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The Evil Domino Effect of Raising Shipping Prices

  
09 May 2017
  

IMPACT SUMMARY

Action: Shipping Costs increased by: £1

Market: Sports & Recreation

Traffic dropped by: 17.89%

Conversion Rate dropped by: 12.34%

Overall impact on sales: Immediate drop of 35%

The Evil Domino Effect of Raising Shipping Prices

Have you heard of the ‘domino effect’? According to Wikipedia, “A domino effect or chain reaction is the cumulative effect produced when one event sets off a chain of similar events. The term is best known as a mechanical effect, and is used as an analogy to a falling row of dominoes. It typically refers to a linked sequence of events where the time between successive events is relatively small.

This article examines the domino effect of small changes in your ecommerce strategy — specifically raising your shipping costs — and how these can impact your overall sales number.

The fundamental ecommerce equation

Ecommerce is fundamentally just a sales channel. Here at Export Technologies, we follow the basic ecommerce equation:

Number of Visitors x Conversion Rate% x Average Order Value = SALES

This formula provides a context for any ecommerce tactics that are used to increase sales.

The same equation holds true for a retail shop as for an online store. The only things that will show up in the sales figure are actions that increase one of the three elements of this equation.

Do shipping costs affect only conversion rates?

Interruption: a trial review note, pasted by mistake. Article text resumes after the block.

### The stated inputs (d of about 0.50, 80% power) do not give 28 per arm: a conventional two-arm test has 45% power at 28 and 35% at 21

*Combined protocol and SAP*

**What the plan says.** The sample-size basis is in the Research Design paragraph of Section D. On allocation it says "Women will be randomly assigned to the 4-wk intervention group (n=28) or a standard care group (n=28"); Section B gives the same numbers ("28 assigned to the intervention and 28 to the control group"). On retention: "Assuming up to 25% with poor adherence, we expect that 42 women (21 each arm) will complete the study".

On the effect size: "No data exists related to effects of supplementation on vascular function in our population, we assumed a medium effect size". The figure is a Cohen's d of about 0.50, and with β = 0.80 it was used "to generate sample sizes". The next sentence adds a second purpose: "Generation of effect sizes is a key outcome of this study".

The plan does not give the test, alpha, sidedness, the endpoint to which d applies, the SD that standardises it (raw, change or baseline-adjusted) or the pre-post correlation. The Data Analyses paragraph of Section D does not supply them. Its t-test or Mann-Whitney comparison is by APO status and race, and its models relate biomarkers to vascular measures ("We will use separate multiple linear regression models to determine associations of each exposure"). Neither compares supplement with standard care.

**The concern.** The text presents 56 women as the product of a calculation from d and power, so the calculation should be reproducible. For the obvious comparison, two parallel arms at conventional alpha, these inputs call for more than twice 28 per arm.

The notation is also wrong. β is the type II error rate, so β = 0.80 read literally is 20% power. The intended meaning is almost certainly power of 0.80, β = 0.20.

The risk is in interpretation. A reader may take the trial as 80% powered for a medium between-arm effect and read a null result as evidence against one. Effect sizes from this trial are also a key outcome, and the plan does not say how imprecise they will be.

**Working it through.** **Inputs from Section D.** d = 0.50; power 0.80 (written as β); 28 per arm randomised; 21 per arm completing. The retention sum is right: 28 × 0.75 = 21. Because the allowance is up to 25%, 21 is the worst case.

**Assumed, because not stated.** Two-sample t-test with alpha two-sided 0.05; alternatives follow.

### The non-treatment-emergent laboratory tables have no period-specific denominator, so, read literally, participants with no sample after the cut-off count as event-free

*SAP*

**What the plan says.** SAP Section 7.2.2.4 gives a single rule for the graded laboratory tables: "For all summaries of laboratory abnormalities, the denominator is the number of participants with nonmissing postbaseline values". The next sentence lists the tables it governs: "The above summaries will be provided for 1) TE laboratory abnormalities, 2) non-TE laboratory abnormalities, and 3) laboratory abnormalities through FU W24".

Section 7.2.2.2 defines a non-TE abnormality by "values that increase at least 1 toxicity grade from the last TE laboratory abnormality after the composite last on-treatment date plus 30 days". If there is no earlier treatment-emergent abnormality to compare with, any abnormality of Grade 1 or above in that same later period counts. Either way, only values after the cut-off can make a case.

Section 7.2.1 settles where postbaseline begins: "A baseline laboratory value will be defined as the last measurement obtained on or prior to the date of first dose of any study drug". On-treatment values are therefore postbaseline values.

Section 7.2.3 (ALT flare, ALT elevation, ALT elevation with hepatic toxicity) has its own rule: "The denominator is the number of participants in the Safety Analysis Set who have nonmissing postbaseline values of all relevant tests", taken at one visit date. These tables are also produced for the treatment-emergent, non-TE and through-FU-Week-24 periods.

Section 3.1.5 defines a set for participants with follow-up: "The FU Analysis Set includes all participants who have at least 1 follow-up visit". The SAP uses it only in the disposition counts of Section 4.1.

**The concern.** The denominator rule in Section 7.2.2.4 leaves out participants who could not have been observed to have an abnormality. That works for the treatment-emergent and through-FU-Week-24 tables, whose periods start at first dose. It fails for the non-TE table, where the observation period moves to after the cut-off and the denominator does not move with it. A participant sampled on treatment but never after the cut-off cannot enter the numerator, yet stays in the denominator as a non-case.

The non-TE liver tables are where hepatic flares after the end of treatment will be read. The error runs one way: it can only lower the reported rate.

Not long ago, if you increased or decreased shipping costs it would mainly impact your Conversion Rate — shoppers would land on your website, discover your shipping prices and potentially move elsewhere. However this is no longer the case.

The research in this article shows that increases in shipping costs now affect Traffic and Conversion Rate and Average Order Value — with a devastating impact on sales.

Today your business is connected to many parts of the digital world, including comparison shopping channels such as Google Shopping, Bing Shopping and many other marketplaces (Amazon, eBay, Affiliate Channels and more).

These ‘comparative’ traffic sources will increase or decrease the ranking of the products that you sell depending on the competitiveness of your prices.

A further potential consequence of increasing your shipping costs is that you could have fewer people to whom you can remarket and thus fewer people will come back to your website.

How can increases in shipping costs affect the ecommerce formula?

When you increase your shipping costs, the three variables in the ecommerce formula can be affected as follows:

  • Traffic: When you increase shipping costs your products become less competitive in Google Shopping, Bing Shopping, comparison engines and Affiliate Marketing. These channels will pump less traffic to your site or will give preference to other sellers who have more competitive prices. In addition, one of the consequences of generating less traffic is that you will have fewer people to whom you can remarket, so you can expect less traffic from Social Media, Email Marketing and PPC Advertising.
    Example: A small increase of £1 in shipping costs can move some of your products off the first page of comparison engines. The cheaper your products, the greater are the chances that they will lose their position because, marginally, the impact of a £1 rise will be bigger.
  • Conversion Rate: The impact of shipping tends to be more severe for sites with smaller Average Order Values as it affects the Conversion Rate.
    Example: If the shipping cost rises from £4 to £5 on a website with an Average Order Value of about £15, it will be more difficult to convert visitors as the shipping cost accounts for 25% of the total purchase price.